public String toString() {
      return “Penguin{” + name + “}”;
    }
  }

  Set<Penguin> set = new HashSet<Penguin>();

  public void addPenguin(Penguin p) {
    set.add(p);
  }

  public Iterator<Penguin> getPenguins() {
    return set.iterator();
  }

  public Iterator<Penguin> iterator() {
    return getPenguins();
  }

  public static void main(String args[]) {
    Colony colony = new Colony();
    Penguin opus = new Penguin(“Opus”);
    Penguin chilly = new Penguin(“Chilly Willy”);
    Penguin mumble = new Penguin(“Mumble”);
    Penguin emperor = new Penguin(“Emperor”);
    colony.addPenguin(opus);
    colony.addPenguin(chilly);
    colony.addPenguin(mumble);
    colony.addPenguin(emperor);
    for (Penguin p : colony) {
      System.out.println(p);
    }
  }
}

Running the code produces the following output:

  > java Colony

  Penguin{Chilly Willy}
  Penguin{Mumble}
  Penguin{Opus}
  Penguin{Emperor}

Keep in mind that the individual penguins are internally kept in a Set type collection so the returned order doesn’t necessarily match the insertion order, which in this case it doesn’t.


Remember to genericize the implements clause for the class “implements Iterable<T> ” and not just say “implements Iterable “. With the latter, the enhanced for-loop will only return an Object for each element.


For more information on the enhanced for-loop, please see the Java Programming Language guide from JDK 1.5.


The For-Each Loop

Iterating over a collection is uglier than it needs to be. Consider the following method, which takes a collection of timer tasks and cancels them:


    void cancelAll(Collection<TimerTask> c) {
        for (Iterator<TimerTask> i = c.iterator(); i.hasNext(); )
            i.next().cancel();
    }


The iterator is just clutter. Furthermore, it is an opportunity for error. The iterator variable occurs three times in each loop: that is two chances to get it wrong. The for-each construct gets rid of the clutter and the opportunity for error. Here is how the example looks with the for-each construct:


    void cancelAll(Collection<TimerTask> c) {
        for (TimerTask t : c)
            t.cancel();
    }


When you see the colon (:) read it as “in.” The loop above reads as “for each TimerTask t in c.” As you can see, the for-each construct combines beautifully with generics. It preserves all of the type safety, while removing the remaining clutter. Because you don’t have to declare the iterator, you don’t have to provide a generic declaration for it. (The compiler does this for you behind your back, but you need not concern yourself with it.)


Here is a common mistake people make when they are trying to do nested iteration over two collections:


    List suits = …;
    List ranks = …;
    List sortedDeck = new ArrayList();


    // BROKEN – throws NoSuchElementException!
    for (Iterator i = suits.iterator(); i.hasNext(); )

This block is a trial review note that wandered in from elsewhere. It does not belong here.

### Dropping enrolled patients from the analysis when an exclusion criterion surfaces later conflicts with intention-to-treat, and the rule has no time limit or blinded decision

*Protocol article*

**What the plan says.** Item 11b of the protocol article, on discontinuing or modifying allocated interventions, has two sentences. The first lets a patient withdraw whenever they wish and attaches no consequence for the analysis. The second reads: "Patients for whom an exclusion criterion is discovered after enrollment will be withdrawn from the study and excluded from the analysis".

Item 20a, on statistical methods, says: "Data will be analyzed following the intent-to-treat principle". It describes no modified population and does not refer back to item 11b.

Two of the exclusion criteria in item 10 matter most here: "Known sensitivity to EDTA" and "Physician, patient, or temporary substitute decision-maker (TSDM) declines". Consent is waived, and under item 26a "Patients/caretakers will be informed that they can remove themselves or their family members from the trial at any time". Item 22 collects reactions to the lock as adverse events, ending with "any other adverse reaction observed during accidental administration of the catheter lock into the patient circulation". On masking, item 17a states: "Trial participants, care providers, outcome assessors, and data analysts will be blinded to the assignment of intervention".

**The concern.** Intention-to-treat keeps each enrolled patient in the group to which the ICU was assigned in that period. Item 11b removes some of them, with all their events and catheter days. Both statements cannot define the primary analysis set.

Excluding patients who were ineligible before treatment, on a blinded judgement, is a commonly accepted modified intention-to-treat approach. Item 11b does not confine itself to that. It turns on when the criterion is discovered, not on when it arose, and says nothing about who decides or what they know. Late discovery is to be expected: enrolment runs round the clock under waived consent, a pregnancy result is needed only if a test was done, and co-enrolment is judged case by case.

for (Iterator j = ranks.iterator(); j.hasNext(); )
            sortedDeck.add(new Card(i.next(), j.next()));


Can you spot the bug? Don’t feel bad if you can’t. Many expert programmers have made this mistake at one time or another. The problem is that the next method is being called too many times on the “outer” collection (suits). It is being called in the inner loop for both the outer and inner collections, which is wrong. In order to fix it, you have to add a variable in the scope of the outer loop to hold the suit:


    // Fixed, though a bit ugly
    for (Iterator i = suits.iterator(); i.hasNext(); ) {
        Suit suit = (Suit) i.next();
        for (Iterator j = ranks.iterator(); j.hasNext(); )
            sortedDeck.add(new Card(suit, j.next()));
    }


So what does all this have to do with the for-each construct? It is tailor-made for nested iteration! Feast your eyes:


    for (Suit suit : suits)
        for (Rank rank : ranks)
            sortedDeck.add(new Card(suit, rank));


The for-each construct is also applicable to arrays, where it hides the index variable rather than the iterator. The following method returns the sum of the values in an int array:


    // Returns the sum of the elements of a
    int sum(int[] a) {
        int result = 0;
        for (int i : a)
            result += i;
        return result;
    }


So when should you use the for-each loop? Any time you can. It really beautifies your code. Unfortunately, you cannot use it everywhere. Consider, for example, the expurgate method. The program needs access to the iterator in order to remove the current element. The for-each loop hides the iterator, so you cannot call remove. Therefore, the for-each loop is not usable for filtering. Similarly it is not usable for loops where you need to replace elements in a list or array as you traverse it. Finally, it is not usable for loops that must iterate over multiple collections in parallel. These shortcomings were known by the designers, who made a conscious decision to go with a clean, simple construct that would cover the great majority of cases.